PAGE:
Creating AI systems and machines that can learn to predict human intentions is the driving force behind the work of Scientia Associate Professor Lina Yao, from the University of New South Wales (UNSW) School of Computer Science and Engineering.
Yao recently took out the Cyber Security category at the Women in AI Awards.
As the director of UNSW’s Data Dynamics Lab (D2 Lab), Yao’s research focuses on enabling novel ways of human-machine interactions. She does this by using data mining, machine learning and deep learning algorithms to discover unknown patterns and develop actionable knowledge from massive heterogeneous, multi-modal, dynamic and sparse data.
“Our long-term goal is to build up the collaborative intelligence between humans and AI systems to improve human welfare and wellbeing,” she said.
“Currently, machines may be good at detecting the intentions of a human only after some observable clues are presented, or responding to cases they are experienced or trained for.
“However, responses can be somewhat robotic when a new case is presented, or the conditions or features are partially presented or observed by the AI agents.”
Machines should be able to capture data from sensors expanding far beyond human perceptions, Yao said, allowing them to adapt quickly to different environments.
Novel machine learning
Research by the D2 Lab is already contributing to AI applications in health, transportation, defence, fintech and ecommerce.
“In cybersecurity, we are working on using machine learning and AI solutions to automatically detect misinformation, such as fake reviews on shopping websites … or clickbait prevalent on the web and social media,” Yao said.
“The massive spread of misinformation through social networks has become a global risk, implicitly influencing public opinion and threatening social and political development.”
Yao and her team are also involved in a collaborative project aimed at building resilient AI-powered cyber defence systems, which can self-diagnose, defend and heal when encountering malicious or accidental attacks, or hardware and software anomalies.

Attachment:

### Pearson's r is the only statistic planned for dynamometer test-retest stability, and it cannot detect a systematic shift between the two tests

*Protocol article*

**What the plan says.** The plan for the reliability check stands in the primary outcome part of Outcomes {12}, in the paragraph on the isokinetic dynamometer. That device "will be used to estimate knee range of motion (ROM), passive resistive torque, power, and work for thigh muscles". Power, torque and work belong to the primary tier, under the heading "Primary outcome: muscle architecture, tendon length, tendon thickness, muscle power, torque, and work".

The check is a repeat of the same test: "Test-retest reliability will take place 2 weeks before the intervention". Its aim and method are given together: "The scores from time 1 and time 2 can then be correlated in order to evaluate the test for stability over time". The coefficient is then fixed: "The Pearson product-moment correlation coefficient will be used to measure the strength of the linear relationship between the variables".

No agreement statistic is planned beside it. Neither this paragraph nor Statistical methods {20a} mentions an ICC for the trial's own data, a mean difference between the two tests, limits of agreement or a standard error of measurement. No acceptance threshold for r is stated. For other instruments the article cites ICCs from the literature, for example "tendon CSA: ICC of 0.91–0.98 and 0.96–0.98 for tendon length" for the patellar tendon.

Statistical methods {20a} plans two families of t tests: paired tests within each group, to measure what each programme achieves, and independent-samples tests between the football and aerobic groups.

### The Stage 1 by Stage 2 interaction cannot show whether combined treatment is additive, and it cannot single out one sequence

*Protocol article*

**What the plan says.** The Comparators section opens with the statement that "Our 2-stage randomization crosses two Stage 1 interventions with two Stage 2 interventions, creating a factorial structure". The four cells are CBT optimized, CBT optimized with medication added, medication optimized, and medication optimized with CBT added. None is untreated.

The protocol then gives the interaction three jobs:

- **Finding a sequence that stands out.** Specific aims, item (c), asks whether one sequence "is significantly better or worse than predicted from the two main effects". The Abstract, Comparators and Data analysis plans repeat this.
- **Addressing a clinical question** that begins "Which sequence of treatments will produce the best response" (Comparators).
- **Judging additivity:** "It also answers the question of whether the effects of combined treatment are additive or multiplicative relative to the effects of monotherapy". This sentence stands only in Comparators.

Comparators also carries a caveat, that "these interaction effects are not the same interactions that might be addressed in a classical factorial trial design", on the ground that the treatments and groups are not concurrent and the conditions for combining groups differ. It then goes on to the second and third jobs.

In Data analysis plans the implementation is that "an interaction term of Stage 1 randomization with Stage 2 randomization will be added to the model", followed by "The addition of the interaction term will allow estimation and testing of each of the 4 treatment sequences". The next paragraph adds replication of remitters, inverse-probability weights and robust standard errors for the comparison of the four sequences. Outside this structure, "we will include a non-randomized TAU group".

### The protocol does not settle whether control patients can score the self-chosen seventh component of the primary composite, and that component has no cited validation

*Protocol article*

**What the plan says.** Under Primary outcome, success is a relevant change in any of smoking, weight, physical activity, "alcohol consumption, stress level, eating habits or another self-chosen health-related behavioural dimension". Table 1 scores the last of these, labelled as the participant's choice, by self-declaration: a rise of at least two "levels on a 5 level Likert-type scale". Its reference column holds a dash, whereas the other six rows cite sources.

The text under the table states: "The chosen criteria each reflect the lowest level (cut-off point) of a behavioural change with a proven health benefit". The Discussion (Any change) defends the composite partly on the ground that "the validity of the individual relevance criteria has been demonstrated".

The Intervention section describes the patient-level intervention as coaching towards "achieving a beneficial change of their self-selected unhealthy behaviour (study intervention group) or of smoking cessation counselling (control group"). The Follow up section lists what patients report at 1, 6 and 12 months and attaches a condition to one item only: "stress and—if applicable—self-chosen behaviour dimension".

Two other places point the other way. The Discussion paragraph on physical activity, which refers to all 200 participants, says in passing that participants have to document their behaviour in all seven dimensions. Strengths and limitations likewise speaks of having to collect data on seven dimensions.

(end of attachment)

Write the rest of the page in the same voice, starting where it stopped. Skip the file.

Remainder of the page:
In the fintech arena, AI designed by the D2 Lab has been able to learn customer behaviours and provide personalised recommendations for a micro investment application.
“In this case, two parallel neural networks were employed to learn about customer information and product item data for a final recommendation,” Yao said.
“Our industry partner has had considerable gains in both user positive feedback and profit.”
Yao and her team are also researching novel machine learning techniques that can take advantage of Internet of Things devices to accurately monitor and analyse human activities, in real-time, to support the aged care sector.
Creating a future world
It was Bill Gates’s book The Road Ahead that inspired Yao to devote her studies to computer science and engineering more than 20 years ago.
“I was fascinated by the future world he portrayed,” she said.
She has since won multiple awards for her work, including the 2020 UNSW Faculty of Engineering Excellence Award for Academic Excellence in the Education Excellence category.
Before joining UNSW in 2016, Yao was a lecturer and research associate at the University of Adelaide, where she gained both PhD and master’s degrees in computer science.
She previously worked as an engineer at telecommunications company China Unicom in Shandong after completing a master’s degree in electronic and communication engineering at Nanjing University of Posts and Telecommunications.